Object of the Day

Discover a different object from the Museum’s collection every day of the week!

Museum curators, conservators, and educators, as well as design enthusiasts like our teen Design Scholars, docents, and Master’s students, are sharing their favorite objects from Cooper-Hewitt’s incredible collection.

Many of these objects will be featured in the expanded collection galleries when Cooper-Hewitt reopens in 2014. Until then, “Object of the Day” is your uniquely-curated corner of the Museum!

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Paper Clothes

Posted by Matilda McQuaid, on Sunday September 29, 2013

Paper dresses of the 1960s are memorable but they are hardly innovative.  Japan has been weaving with paper since at least the sixteenth century when woven paper– called shifu in Japanese – was most likely developed by the impoverished rural population for lack of other materials. With few raw materials available, farmers originally cut the pages of ancient account books in order to turn them into woven paper. The ink writing on the paper also remained visible in the finished fabric leaving an interesting speckled pattern.

paper, Japan, textiles, cloth, clothes, clothing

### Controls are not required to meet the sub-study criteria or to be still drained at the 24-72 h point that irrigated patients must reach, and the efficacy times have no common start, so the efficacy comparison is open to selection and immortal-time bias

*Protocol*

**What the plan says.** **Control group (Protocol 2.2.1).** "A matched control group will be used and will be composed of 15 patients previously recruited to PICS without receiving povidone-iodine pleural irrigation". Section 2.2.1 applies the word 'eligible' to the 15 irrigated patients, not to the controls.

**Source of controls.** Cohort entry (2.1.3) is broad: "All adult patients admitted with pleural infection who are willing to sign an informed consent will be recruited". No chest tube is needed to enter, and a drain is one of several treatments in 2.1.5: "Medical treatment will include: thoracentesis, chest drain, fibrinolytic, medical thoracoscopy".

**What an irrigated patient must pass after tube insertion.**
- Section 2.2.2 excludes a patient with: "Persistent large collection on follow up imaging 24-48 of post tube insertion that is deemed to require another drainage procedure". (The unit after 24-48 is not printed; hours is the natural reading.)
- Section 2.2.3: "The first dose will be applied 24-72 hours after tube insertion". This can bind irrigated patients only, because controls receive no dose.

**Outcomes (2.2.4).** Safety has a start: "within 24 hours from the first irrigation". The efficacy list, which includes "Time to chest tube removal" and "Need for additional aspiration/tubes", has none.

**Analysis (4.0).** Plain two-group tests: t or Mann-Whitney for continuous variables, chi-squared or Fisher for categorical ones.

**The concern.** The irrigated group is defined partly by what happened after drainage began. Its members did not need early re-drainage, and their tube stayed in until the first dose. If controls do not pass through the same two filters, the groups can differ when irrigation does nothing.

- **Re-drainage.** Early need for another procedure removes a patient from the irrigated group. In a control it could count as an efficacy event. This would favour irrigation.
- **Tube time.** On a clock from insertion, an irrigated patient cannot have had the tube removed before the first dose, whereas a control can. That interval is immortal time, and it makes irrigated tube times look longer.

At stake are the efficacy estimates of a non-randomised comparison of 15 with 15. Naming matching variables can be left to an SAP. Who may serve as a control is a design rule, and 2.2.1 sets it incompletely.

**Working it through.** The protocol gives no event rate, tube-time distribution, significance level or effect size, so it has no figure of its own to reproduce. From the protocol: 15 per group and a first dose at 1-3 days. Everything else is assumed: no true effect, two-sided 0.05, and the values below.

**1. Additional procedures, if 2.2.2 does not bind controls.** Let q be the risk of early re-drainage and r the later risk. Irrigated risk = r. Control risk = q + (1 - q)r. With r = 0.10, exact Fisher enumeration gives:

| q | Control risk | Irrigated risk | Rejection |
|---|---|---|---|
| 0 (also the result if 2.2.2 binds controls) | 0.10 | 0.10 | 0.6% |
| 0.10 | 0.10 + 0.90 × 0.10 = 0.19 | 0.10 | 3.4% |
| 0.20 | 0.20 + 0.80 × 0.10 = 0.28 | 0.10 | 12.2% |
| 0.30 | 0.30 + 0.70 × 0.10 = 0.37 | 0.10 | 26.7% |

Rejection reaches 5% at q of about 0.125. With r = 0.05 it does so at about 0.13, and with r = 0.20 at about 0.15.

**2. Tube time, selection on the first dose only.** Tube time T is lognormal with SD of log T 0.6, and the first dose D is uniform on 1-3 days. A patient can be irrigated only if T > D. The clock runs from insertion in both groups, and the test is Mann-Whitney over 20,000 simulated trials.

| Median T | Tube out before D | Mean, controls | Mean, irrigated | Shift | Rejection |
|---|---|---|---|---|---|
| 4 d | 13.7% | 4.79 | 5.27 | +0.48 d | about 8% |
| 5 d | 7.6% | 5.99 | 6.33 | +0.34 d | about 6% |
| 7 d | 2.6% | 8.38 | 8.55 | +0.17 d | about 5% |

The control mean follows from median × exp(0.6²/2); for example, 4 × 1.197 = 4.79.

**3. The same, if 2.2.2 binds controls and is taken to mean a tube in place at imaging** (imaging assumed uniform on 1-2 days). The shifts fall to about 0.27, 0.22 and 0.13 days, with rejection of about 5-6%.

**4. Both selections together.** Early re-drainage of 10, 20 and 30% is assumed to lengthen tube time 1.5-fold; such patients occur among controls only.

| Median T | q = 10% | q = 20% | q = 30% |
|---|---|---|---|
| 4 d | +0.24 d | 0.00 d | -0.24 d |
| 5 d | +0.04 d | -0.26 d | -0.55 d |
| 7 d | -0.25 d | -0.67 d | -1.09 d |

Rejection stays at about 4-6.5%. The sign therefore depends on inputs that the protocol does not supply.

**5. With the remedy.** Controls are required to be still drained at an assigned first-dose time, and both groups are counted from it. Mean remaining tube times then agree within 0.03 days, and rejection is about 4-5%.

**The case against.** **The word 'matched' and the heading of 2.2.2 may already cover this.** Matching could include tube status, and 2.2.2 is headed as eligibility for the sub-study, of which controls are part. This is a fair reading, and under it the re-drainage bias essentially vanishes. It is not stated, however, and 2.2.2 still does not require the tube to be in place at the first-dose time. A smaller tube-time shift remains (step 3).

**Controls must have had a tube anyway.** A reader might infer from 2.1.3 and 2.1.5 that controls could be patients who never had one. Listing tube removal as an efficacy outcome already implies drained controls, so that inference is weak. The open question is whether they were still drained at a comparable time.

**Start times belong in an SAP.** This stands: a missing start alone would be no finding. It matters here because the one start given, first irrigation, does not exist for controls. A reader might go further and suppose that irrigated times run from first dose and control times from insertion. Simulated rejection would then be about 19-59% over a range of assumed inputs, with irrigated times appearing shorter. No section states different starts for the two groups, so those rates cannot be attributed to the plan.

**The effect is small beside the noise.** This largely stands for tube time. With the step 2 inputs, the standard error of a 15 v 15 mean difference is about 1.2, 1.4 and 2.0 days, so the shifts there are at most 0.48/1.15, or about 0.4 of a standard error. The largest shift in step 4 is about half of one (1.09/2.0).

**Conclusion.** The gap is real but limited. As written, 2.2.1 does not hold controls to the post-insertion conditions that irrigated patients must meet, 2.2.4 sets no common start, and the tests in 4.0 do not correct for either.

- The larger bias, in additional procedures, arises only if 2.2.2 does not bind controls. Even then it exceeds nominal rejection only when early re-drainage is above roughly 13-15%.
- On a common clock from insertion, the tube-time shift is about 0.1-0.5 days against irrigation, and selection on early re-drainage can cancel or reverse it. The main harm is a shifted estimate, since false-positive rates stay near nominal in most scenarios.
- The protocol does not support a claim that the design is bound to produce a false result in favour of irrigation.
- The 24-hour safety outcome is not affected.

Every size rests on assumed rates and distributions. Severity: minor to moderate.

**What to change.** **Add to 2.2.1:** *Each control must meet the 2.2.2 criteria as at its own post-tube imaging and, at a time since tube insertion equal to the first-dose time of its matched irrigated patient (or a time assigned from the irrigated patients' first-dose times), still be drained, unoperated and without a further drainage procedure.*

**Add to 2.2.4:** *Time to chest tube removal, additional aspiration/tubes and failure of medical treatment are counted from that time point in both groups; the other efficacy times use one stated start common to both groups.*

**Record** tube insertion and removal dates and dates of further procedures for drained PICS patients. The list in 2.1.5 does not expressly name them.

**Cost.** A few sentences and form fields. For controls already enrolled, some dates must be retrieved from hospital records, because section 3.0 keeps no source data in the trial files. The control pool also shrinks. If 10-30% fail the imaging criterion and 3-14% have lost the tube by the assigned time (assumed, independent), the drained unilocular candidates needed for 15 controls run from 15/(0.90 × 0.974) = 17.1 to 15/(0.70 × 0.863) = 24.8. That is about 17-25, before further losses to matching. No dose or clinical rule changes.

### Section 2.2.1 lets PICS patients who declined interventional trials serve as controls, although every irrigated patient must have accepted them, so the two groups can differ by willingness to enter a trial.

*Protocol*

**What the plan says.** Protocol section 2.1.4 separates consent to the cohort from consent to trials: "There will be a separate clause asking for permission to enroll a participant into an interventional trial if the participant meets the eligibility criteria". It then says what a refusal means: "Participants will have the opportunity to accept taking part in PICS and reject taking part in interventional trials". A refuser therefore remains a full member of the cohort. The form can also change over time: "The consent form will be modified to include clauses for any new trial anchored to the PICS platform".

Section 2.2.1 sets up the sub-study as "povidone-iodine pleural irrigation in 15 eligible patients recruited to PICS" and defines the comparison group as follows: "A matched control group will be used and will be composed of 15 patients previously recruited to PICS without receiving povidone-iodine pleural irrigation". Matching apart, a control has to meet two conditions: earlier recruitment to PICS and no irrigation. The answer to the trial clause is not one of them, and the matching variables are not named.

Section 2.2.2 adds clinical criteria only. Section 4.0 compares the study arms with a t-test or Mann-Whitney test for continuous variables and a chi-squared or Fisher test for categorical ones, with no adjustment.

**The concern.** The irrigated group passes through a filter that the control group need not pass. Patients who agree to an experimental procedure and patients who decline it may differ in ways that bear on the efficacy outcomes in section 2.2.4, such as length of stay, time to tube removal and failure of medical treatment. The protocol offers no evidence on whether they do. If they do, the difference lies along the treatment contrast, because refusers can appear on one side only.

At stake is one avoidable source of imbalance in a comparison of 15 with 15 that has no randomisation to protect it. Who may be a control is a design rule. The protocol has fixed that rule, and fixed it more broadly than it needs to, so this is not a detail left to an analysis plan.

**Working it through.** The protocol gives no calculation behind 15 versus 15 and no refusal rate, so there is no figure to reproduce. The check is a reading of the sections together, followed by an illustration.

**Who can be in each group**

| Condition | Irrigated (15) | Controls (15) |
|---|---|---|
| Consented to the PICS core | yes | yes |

Industry vs. Craft

Posted by Emily Shapiro, on Saturday September 28, 2013

Dutch Designer Hella Jongerius has dedicated her career to juxtaposing seemingly contradictory themes in her work: industry and craft, high and low tech, traditional and contemporary influences and modes of creation. She has been featured in exhibitions here at the Cooper-Hewitt, as well as at MoMA and the Design Museum in London, among others.

textiles, Hella Jongerius, mass customization, upholstery

America's Beauty on a Vase

Posted by Sarah D. Coffin, on Friday September 27, 2013

This beautiful depiction of an encampment at sunset conjures up the idealism of the American landscape that artists like Frederic Edwin Church, Albert Bierstadt, and Thomas Moran helped to create in paintings [Fig.1].

Indian, Native American, tepee, sunset, Frederic EdwinChurch, Thomas Moran, Albert Bierstadt, Adirondacks, camps, Edward Timothy Hurley, Rookwood, ceramic, stoneware, glaze

Flight of Fancy: Luxe Prints & The Textiles They Inspire

Posted by Laurel McEuen, on Thursday September 26, 2013

This eighteenth-century French embroidered bed hanging has all the sumptuousness and curves one might expect from a Rococo textile. However, the symmetrical, repeating undulation of the branches is punctuated by specificity and variety discovered through close study and interest in the natural world and expressed through the visual language of luxury. Among the golden perches and colorful blossoms sit birds whose intricate plumage is articulated through delicate handwork based on contemporary ornithological prints.

rococo, orinithology, Xaviero Manetti

Graphic Diplomacy

Posted by Gail S. Davidson, on Wednesday September 25, 2013